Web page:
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Oblivion is at its core about memory, indulging in notably lyrical internal monologues from Jack related to haunting dreams of a life he once had with Julia in a world barely remembered - a woman he has no recollection of actually meeting before rescuing her from a crashed spacecraft later on. So you're told.
Until then, Jack patrols the war-scorched landscape of the year 2077, repairing sphere-shaped robotic drones we're told hunt remaining Scavs and protect massive offshore rigs that process sea water for the survival of mankind either orbiting off-world on a huge vessel called the Tet (short for tetrahedron, a four-sided 3D triangle) or who have already colonized the safe haven of Saturn's largest moon, Titan. Like I said, so you're told.
You're told a lot of things in Oblivion. You soon realize much of what's said to be true going in will be shown as false as the plot unfolds. Riding that intrigue is a fun novelty, even though this cast really doesn't bring much that keeps a paying audience interested for long. It's tough to care about Kurylenko and Riseborough's characters; they're fairly uninspired eye candy. The same could immediately be said for Jack, if he didn't have that awesome rustic man cabin of epic vinyl LPs selfishly secreted away in a mountain forest. #jealous
One major pleasure in sitting through Oblivion is experiencing its oftentimes boundless visual impact, largely due to the astounding work by CG effects studio Pixomondo. Most memorable are the canyon walls of ruined skyscrapers suggested in the catchy teaser poster, cleverly envisioned here. Stunning. Top marks also go to the art direction that pays subtle homage to classic science fiction movies such as 2001: A Space Odyssey (1968) and genre faves of the late 60s and early 70s. There's a wonderful "retro-futuristic" look to the costuming and sets. Aesthetically, the first half of this 124-minute big budget flick is absolutely spellbinding.
However, story-wise, Oblivion unfortunately wobbles off course after the first hour. It's as though a Hollywood accountant tapped Kosinski's shoulder during filming, reminding him of demographic-pleasing explosions and possible gaming tie-ins moviegoers were promised in the ads and trailers. Visiting the North American version of the movie's site at oblivionmovie.com already offers up a link to its Drone Defender game download at iTunes. This sudden sideways contortion in storytelling happens around the time Morgan Freeman unnecessarily appears from the shadows in badass Mad Max gear as the stoic leader of utterly pointless ragtag rebel survivors bent on harsh truth and pyrotechnics for peace. Who the what-what?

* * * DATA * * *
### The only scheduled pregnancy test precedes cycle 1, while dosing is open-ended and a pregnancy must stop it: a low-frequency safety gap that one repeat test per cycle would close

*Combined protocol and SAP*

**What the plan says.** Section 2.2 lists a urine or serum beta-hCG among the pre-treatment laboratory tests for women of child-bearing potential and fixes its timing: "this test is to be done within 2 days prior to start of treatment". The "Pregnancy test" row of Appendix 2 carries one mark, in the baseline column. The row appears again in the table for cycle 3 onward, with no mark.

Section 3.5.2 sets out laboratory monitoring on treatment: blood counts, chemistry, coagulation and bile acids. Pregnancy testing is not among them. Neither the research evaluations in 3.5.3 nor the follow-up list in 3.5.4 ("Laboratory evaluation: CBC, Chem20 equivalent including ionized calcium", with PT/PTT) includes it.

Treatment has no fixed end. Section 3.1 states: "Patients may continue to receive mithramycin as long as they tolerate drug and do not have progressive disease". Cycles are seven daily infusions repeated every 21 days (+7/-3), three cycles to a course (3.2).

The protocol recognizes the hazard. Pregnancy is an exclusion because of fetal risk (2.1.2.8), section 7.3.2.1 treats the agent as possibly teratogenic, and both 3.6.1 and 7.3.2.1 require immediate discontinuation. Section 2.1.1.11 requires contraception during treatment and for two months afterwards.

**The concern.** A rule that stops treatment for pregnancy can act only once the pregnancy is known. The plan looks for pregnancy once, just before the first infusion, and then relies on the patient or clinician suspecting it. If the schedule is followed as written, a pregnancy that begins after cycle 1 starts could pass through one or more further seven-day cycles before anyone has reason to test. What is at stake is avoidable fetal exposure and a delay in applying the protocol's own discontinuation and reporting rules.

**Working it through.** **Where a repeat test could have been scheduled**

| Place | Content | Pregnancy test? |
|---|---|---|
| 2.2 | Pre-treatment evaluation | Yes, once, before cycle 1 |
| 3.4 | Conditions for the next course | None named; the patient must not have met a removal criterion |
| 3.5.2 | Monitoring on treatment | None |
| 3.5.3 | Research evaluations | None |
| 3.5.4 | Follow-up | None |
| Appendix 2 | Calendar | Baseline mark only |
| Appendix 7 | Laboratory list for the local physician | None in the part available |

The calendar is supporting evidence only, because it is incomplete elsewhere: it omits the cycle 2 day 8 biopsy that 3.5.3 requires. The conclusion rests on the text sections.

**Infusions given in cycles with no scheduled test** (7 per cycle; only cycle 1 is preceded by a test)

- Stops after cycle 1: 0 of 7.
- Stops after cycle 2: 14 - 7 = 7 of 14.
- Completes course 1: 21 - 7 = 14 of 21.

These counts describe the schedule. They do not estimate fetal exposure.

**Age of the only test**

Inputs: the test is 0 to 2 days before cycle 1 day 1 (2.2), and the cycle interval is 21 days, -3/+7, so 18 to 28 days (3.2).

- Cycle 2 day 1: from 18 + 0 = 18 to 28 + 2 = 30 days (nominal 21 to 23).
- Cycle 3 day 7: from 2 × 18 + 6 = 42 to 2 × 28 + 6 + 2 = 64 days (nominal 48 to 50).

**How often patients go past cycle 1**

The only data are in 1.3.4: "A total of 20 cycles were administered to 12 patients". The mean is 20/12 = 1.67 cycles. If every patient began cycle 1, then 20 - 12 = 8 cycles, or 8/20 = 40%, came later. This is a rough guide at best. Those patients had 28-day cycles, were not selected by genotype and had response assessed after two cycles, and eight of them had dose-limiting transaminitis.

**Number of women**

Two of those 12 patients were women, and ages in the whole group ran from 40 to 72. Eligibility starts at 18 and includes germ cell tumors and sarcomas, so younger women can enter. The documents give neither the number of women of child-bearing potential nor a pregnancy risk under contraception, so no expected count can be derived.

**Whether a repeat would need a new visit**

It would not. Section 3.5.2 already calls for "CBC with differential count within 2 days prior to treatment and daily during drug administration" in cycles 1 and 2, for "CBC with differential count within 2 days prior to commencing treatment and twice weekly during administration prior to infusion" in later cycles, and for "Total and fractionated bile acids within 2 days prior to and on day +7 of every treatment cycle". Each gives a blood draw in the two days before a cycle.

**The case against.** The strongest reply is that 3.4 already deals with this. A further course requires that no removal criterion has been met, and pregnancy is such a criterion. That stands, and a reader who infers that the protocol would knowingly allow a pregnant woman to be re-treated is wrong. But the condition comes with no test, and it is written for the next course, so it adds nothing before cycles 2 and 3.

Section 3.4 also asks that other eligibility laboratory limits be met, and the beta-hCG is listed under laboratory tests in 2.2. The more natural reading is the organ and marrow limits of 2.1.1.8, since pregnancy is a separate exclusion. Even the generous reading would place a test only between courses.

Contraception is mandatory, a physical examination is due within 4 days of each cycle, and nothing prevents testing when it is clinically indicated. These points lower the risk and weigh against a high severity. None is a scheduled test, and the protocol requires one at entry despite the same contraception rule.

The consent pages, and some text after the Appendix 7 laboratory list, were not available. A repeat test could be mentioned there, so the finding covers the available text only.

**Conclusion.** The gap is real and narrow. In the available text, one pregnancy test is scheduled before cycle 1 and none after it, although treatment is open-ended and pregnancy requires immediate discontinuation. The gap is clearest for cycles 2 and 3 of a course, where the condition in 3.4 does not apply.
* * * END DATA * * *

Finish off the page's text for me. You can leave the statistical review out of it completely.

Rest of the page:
At that point, Oblivion's core ends up no-longer being about memory. It becomes forgettable; little more than a typically underachieving Tom Cruise popcorn money-maker seen time and again lately. Acting shmacting, cool stuff blows up. Noisily. A lot. Tom Cruise runs and jumps and runs some more. Empty stereotypes spouting bad dialogue revolt. Thunderdome mayhem ensues. Good drones go bad (Bad drones! Bad!). Alien science runs amok. Tom Cruise punches Tom Cruise.
Then it gets goofy.
After the makers of Oblivion manage to sabotage the time and $120 million towards creating a potentially clever cinematic gem, this nutty bag of whiplash further nosedives into a tired wasteland of blatant Sci-Fi clichés and cheesy Tinseltown rip-offs. A proven leading dramatic talent becomes another dull one-liner, plasma gun-packin' hero in spiffy space boots. Those stunning canyon walls of ruined skyscrapers become blurred background for a cheap rehash of the Death Star dogfight from Star Wars (1977). Remember the ending in Independence Day (1996)? Yeah, right here. Lame.
Oblivion is reportedly based on co-screenwriter/director Joseph Kosinski's unpublished graphic novel of the same name. Too bad this movie - such as it is - ended up being made first. Sure, it starts off with hugely impressive potential, but fatally bails above the neck halfway through. Do yourself a favour and stick with the Sci-Fi classics this beautiful stinker aspires to be. Reviewed 04/13, © Stephen Bourne.
Oblivion is rated PG by the Ontario
Film Review Board, citing use of expletives, mild sexual references,
nudity in a non-sexual context, crude content, scenes that may
cause a child brief anxiety, or fear, embracing and kissing,
mild sexual innuendo, tobacco use, and restrained portrayals
of non-graphic violence, and is rated G by la Régie du
Cinéma in Québec.
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